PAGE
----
By Fredreka Schouten
If Trump knew about Cohen’s payment to Daniels but didn’t disclose it on his campaign’s filings with the Federal Election Commission, that could amount to a “knowing and willful” violation of election law and a criminal statute that prohibits making false statements to the government, said Paul Ryan, a top lawyer with Common Cause, which has sought federal investigations into the payoff…
Trevor Potter, president of the Campaign Legal Center watchdog group and a former Federal Election Commission chairman, said reports of the reimbursement might not let Cohen off the hook, either.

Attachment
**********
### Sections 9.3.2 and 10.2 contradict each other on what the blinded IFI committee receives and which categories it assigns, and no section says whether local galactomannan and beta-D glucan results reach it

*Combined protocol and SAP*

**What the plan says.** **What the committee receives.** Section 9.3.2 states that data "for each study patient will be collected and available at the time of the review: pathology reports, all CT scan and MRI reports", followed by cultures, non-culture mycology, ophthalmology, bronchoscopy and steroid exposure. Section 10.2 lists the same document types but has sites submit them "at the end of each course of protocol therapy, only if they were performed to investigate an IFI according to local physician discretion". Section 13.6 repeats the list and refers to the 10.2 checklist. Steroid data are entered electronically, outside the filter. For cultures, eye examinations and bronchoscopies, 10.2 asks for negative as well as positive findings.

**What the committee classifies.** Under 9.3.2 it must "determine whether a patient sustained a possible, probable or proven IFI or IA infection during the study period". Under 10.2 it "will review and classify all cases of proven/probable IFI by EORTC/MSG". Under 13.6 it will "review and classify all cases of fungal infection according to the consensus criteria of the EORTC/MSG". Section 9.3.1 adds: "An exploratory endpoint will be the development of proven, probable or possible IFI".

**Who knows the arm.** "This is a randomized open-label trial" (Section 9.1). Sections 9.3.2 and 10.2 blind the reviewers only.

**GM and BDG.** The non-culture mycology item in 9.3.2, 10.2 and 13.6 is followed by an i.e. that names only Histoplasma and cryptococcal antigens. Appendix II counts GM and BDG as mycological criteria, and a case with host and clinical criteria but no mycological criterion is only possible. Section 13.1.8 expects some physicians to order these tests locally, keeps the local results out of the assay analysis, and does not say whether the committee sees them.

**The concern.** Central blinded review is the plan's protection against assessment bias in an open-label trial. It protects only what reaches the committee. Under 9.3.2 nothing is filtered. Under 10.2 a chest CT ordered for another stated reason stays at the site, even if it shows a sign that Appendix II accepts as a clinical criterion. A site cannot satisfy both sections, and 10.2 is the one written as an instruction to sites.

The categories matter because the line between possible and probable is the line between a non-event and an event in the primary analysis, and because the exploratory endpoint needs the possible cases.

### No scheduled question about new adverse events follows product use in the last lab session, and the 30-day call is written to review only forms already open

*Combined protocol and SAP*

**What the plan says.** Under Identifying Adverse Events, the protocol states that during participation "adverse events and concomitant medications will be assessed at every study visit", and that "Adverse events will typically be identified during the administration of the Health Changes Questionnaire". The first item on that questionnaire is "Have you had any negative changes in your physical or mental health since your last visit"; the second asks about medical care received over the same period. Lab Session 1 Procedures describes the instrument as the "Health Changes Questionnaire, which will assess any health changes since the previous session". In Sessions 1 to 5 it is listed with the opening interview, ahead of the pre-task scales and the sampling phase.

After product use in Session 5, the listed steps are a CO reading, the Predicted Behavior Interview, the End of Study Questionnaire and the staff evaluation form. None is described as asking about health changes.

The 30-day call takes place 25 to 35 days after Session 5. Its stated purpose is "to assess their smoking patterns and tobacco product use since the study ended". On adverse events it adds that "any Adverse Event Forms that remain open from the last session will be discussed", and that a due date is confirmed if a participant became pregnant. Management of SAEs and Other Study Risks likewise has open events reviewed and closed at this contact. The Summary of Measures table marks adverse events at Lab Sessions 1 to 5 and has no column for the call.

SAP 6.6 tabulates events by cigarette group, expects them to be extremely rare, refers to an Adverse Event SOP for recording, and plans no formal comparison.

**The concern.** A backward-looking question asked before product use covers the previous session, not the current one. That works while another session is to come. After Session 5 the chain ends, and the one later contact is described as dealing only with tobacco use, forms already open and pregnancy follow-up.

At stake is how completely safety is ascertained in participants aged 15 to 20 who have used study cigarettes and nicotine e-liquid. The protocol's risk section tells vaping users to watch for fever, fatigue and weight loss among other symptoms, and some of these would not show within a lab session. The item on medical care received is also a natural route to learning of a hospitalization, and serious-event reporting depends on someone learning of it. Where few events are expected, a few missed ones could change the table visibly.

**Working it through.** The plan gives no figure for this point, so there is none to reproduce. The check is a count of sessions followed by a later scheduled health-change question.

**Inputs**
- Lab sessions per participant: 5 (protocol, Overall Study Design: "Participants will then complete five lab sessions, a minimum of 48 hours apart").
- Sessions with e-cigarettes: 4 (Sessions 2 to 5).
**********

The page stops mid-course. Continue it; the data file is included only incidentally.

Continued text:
The lawyer still likely violated election law by “fronting” $130,000 to the Trump campaign – which would have amounted to an excessive, illegal campaign contribution at the time, Potter said…
But Bradley Smith, who also served as a Federal Election Commission chairman, said regulators have set a high standard for proving potential campaign violations, and the facts aren’t that clear-cut.
Smith, a Republican who favors fewer campaign-finance regulations, said just because an action benefits a campaign doesn’t automatically make it a campaign expense that requires documentation.
To find a violation of federal election laws, he said, the commissioners need strong evidence that keeping the Daniels’ story from voters “was the motivation” for the payment, “not a motivation.”